WASHINGTON—The U.S. rubber product trade deficit continued to climb in the first quarter of 2014, with imports more than doubling exports.
The total rubber product shortfall for the quarter rose 9.6 percent from 2013 to $2.83 billion, according to data compiled by the U.S. Commerce Department. Exports dipped 2.2 percent to $2.54 billion while imports increased 3.7 percent to $5.36 billion.
During March, the deficit jumped more sharply, spiking 23.1 percent to $984.9 million. Exports were steady at nearly $923 million, while imports gained 10.9 percent $1.91 billion.
Among individual product categories:
• the deficit for tires and related products rose 9.3 percent to $2.18 billion for the quarter and jumped 19.3 percent in March to $780.6 million;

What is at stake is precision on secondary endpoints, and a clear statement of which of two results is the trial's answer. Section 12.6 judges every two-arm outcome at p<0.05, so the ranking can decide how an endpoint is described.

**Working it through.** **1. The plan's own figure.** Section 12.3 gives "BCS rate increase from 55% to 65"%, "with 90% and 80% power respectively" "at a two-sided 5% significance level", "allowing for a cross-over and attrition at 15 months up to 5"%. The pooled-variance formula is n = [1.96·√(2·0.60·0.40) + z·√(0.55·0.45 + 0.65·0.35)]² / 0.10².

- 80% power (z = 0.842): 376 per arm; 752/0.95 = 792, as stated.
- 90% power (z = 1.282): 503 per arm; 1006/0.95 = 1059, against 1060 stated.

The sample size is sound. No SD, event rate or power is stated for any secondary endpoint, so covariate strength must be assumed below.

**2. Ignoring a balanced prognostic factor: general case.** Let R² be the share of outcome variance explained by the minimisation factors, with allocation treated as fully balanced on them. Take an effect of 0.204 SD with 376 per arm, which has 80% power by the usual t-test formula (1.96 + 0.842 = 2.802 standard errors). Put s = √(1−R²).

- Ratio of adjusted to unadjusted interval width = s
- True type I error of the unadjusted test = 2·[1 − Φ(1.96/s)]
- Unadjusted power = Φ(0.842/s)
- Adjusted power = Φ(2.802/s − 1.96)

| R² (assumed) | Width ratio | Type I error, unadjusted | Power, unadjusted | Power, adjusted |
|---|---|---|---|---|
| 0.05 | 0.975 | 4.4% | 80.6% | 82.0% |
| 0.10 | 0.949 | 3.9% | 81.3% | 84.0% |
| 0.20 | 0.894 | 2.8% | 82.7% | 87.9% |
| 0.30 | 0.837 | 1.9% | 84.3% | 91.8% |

• the shortfall for hose and tubing grew 34.5 percent to $75.5 million through March and 21.2 percent for the month to $29.7 million;
• belting saw its deficit rise 32.5 percent on the quarter to $43.8 million and more than double for the month to nearly $20 million; and
• the shortfall for miscellaneous hard rubber goods rose just 1.1 percent to $244.2 million through March, but gained 27.3 percent on the month to $65.8 million.
On the supply side, the trade surplus for the quarter increased 41.5 percent to $179.5 million but fell 6.7 percent in March to $54.3 million.